By Michael E. Miller
By Ryan Yousefi
By Kyle Munzenrieder
By Sabrina Rodriguez
By Michael E. Miller
By Carlos Suarez De Jesus
By Luther Campbell
By Kyle Munzenrieder
More than a dozen of the plaques were mounted last week at various significant Gersten landmarks around the world, including several in Dade County. The installations will be officially unveiled later this week and are timed to coincide with the fifth anniversary of the April 29, 1992, incident in which Gersten allegedly paid a prostitute for oral sex and crack cocaine in a small cottage off Biscayne Boulevard, only to have his car stolen by a pair of small-time crooks.
"Isn't it beautiful?" gushed a spokesman for GRAFT, as workers busily affixed a memorial outside the bungalow.
While his group is composed of local luminaries who are determined to work behind the scenes, the spokesman said, members voted to offer New Times an exclusive guided preview of the Dade County sites. "You guys have a front-row seat for the action," he noted, referring to the fact that this paper recently moved into new offices less than three blocks from where the historic house is located. "That cabby who drove Joey home that night after they ripped off his car picked him up right in front of you guys' building!"
GRAFT undertook this project without consent from Gersten, who is said to be living in Australia. "I don't personally know the man -- of course, I feel like I do by now -- but some of our members do. I wouldn't be surprised if he's gotten wind of this by now," the spokesman said.
The question remains: Why Gersten?
"What do you mean, 'Why Gersten?'" the spokesman asked incredulously. "Would you ask a Texan why we must remember the Alamo? Joe Gersten is our Alamo: He's part of Dade County history, and we must never forget him. Never!"
A Florida native and Coral Gables resident, Joseph "Joey" Gersten was a political dynamo. He served in the state legislature from 1974 until 1986 and on the Dade County Commission from 1988 until 1993. Friends cite his voracious appetite for life and for fine food and say he was never shy about ordering two, or sometimes even three entrees for himself at restaurants. He was equally passionate about spy novels and history books and was known to keep a copy of The Art of War on his bedroom nightstand. A classical music buff, he frequented the opera and often sang along to the arias -- to the dismay of those around him, though none ever dared complain.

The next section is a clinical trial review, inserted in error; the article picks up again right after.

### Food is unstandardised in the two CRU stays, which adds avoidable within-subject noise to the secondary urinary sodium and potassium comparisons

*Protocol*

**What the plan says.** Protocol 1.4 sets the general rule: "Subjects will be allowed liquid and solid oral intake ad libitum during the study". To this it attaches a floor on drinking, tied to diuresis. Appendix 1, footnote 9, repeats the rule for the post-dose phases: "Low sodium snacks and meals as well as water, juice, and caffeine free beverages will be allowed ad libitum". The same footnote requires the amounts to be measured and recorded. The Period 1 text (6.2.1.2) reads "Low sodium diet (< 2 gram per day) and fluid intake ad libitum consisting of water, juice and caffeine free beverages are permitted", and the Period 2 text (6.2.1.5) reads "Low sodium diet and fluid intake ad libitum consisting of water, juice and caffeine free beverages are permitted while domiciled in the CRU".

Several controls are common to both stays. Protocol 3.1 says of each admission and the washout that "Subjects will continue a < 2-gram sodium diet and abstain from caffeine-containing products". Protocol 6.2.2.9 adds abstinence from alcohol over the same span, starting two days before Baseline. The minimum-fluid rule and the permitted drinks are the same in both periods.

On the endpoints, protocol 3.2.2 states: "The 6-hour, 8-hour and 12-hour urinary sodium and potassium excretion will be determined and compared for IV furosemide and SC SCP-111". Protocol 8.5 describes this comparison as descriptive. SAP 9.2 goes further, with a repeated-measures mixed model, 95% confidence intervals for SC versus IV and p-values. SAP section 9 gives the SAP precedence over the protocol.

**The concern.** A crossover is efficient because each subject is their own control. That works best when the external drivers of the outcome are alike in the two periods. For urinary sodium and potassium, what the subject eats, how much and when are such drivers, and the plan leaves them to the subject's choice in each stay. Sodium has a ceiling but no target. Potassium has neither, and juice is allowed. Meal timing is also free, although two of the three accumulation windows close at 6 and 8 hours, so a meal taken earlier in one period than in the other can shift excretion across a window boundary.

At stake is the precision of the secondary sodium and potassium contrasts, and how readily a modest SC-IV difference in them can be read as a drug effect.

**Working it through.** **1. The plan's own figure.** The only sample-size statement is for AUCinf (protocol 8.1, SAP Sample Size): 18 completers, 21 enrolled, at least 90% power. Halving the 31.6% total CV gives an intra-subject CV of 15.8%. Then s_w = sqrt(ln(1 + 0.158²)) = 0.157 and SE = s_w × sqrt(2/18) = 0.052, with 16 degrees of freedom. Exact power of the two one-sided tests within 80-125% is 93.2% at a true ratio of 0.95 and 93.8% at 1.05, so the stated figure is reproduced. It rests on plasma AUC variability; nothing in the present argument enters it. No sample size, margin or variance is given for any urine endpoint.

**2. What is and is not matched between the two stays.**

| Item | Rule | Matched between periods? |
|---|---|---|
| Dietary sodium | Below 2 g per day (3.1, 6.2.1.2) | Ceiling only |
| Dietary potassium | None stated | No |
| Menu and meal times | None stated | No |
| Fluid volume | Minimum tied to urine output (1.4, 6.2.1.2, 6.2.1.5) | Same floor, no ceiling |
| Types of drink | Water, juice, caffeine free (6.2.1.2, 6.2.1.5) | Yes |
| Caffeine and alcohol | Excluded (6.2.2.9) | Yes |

To further the spirit of public edification, GRAFT is preparing a catalogue of Gerstenalia, which will be available via mail order. (For more information, see GRAFT's ad on page 45 of this issue.) The merchandise, which includes items such as stamps, commemorative medals, and replicas of the tweezers the Dade medical examiner used to extract hairs from Gersten's body to test for drugs, will be sold at cost. "We're not looking to make a profit off this. It's all for education, for posterity," the GRAFT spokesman said. His group is exploring the possibility of setting up a small boutique at Metro-Dade Government Center. "We'd also like to install the bust there. It's beautiful -- a real work of art. And very expensive."
Gersten, of course, could not be reached for comment for this story. "I'm really not sure where he is at this exact moment," admitted the GRAFT spokesman, whose group tries to keep tabs on the former commissioner. "He got his driver's license suspended earlier this year in that breathalyzer scuffle. And we've heard a few whispers since then. Nothing solid, though -- just something vague about getting drunk in the stands at an Australian-rules football game and threatening to castrate one team's mascot, a kangaroo."
471 NE 31ST STREET
In this humble property's rear cottage, on the evening of April 29, 1992, Metro-Dade Commissioner Joe Gersten is said to have paid hooker Tracy Sheehan for crack cocaine and oral gratification, only to be robbed of his Mercedes by a pair of ne'er-do-wells, Kenneth Elswick and Claudia Lira. Recalled Sheehan of that fateful night: "He was stark naked except for his shirt and socks. I don't know why he kept his shirt on."
BISCAYNE BOULEVARD AND NE 29TH STREET
Acting "fidgety," "spaced-out," and "uneasy," a man matching Joe Gersten's description climbed into this Diamond Cab at about 9:45 p.m. on April 29, 1992 -- a mere three blocks from a crackhouse in which Gersten had allegedly dropped trou hours earlier. "Anytime I pick up a well-dressed man in that neighborhood, they are jumpy," cabby Robert Cabanas would later say. "They know they shouldn't be there." He dropped off his rotund fare on Hardee Road in Coral Gables -- the street where Gersten lives.